For a while our users had been asking us to develop a flashcards capability to help them memorize vocabulary and other concepts to complement our language courses. We decided to launch Tinycards as a way for people to learn anything in a fun, game-like way, even beyond languages. Over 100,000 decks have been created to date on Tinycards! For those learning Japanese, we even offer flashcard decks for Hiragana and Katakana.


Q:

Thank you for taking the time! I use Duolingo everyday and love it. I wonder: Is there an educational principle behind the occasional strange sentences, or are they just for fun?

A:

There are many reasons for them. For one, they get people talking about Duolingo. But also, they help you remember stuff!


Q:

How do the web usage statistics compare to mobile?

Personally I only use the app occasionally, but I wonder if mobile usage vastly outweighs desktop or if there are other interesting statistics worth mentioning about that.

A:

About 85% of our users are on mobile versus 15% on web.


Q:

What's your second favourite language learning site? :)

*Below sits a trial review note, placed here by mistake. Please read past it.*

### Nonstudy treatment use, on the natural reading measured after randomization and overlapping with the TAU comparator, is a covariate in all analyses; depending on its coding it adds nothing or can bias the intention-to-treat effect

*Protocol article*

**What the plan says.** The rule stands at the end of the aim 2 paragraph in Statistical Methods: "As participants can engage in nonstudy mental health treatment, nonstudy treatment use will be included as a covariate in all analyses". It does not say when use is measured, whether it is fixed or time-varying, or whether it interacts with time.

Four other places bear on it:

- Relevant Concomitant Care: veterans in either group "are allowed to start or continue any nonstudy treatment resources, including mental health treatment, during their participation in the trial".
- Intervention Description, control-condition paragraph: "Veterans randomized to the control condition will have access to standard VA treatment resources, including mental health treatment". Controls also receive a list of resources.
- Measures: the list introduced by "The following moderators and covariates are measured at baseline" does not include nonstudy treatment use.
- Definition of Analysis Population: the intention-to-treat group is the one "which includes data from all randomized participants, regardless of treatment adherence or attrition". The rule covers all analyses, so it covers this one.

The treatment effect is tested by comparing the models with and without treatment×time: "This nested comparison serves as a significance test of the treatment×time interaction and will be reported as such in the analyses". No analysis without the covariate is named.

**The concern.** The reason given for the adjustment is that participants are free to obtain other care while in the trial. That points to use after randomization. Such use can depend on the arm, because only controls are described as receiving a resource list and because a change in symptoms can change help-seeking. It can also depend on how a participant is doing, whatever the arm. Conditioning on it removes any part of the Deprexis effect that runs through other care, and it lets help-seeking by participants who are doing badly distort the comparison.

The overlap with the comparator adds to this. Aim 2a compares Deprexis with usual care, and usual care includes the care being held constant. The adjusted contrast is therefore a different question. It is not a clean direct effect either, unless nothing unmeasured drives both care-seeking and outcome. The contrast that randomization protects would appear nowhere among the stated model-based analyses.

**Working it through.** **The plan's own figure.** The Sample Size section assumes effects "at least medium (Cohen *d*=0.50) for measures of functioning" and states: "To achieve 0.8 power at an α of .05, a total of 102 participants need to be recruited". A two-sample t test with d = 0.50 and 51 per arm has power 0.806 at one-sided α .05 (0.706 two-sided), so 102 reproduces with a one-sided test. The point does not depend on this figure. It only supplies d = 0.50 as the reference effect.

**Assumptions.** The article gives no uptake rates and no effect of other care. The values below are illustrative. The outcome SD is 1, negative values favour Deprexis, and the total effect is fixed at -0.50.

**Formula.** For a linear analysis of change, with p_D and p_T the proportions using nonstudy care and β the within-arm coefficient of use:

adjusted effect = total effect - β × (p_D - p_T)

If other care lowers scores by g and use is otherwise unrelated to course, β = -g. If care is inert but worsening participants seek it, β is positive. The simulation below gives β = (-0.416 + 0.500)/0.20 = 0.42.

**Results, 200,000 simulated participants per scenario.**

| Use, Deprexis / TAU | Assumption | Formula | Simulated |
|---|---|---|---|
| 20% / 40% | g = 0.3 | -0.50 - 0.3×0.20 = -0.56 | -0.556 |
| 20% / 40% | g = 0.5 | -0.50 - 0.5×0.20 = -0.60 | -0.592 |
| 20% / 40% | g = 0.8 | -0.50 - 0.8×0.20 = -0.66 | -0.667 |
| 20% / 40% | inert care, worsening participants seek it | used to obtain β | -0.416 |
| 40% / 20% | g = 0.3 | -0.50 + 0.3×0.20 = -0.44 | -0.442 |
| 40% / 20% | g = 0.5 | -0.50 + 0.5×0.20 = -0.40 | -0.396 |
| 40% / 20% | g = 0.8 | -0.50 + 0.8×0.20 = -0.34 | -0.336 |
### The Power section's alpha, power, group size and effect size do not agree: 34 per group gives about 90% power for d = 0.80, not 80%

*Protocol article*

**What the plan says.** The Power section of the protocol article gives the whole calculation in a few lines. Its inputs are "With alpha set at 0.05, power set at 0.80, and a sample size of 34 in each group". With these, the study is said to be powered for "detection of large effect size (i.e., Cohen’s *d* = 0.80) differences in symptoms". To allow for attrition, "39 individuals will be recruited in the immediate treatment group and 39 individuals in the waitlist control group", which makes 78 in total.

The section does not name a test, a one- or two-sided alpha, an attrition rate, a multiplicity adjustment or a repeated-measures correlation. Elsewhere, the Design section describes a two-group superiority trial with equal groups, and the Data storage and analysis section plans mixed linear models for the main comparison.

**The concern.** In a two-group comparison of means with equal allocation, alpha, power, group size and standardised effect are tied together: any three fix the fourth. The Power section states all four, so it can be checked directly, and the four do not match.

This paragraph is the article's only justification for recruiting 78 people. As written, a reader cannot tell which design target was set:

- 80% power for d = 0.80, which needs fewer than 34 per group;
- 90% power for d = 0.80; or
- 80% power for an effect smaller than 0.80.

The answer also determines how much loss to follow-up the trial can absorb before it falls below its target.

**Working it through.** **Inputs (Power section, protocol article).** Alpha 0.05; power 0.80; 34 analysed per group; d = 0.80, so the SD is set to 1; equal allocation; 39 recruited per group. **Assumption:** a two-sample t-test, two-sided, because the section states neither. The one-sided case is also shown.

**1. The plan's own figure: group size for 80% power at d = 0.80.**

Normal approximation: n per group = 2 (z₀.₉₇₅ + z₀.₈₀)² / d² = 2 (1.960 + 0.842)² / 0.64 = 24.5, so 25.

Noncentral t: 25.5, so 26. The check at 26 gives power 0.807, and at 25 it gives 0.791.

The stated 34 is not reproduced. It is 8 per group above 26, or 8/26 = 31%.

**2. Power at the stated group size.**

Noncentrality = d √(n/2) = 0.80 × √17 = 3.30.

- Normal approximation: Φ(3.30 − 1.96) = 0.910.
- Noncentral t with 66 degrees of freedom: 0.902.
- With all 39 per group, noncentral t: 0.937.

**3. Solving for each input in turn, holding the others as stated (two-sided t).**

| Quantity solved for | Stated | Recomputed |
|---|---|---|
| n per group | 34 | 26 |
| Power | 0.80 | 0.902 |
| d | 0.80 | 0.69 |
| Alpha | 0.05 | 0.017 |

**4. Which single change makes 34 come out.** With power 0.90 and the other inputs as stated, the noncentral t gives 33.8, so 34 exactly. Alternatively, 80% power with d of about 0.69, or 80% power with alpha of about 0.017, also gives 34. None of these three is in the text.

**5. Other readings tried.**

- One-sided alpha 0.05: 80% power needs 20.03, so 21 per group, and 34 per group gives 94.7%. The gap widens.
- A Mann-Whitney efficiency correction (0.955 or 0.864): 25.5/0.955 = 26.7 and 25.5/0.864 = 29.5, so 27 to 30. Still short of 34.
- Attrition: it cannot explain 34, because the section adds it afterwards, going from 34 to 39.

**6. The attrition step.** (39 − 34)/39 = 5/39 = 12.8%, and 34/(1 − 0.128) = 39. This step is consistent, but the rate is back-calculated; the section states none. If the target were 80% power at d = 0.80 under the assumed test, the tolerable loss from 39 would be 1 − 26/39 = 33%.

A:

Tinycards.


Q:

EDIT: Someone is downvoting all of the new questions. I'm going through and trying to counteract-it, anyone else want to help me?

Hey Luis. Thanks for matching my donation to the ACLU earlier this year.

Where do you find your inspiration? I've never been able to imagine how someone could dream up something like CAPTCHA or Duolingo, and then take steps to actually realize that vision. Do you have any other neat ideas on the horizon, that you'd like to explore if either the technology or the resources for it could be secured?

A:

Thank you for donating to the ACLU! My inspiration for Duolingo came from my experiences growing up in Guatemala which is a very poor country. I was fortunate enough to have the opportunity to get a high-quality education and it changed my life. In many countries, learning English can double your income potential, but I saw that the people who most needed to learn English were also those who could least afford it. It didn’t seem fair, and that inspired Duolingo’s mission to make language education free and accessible to everyone. Eventually I would love to do this for all aspects of education so that everyone in the world, no matter how much money they have, would have access to a high-quality education through the power of technology.


Q: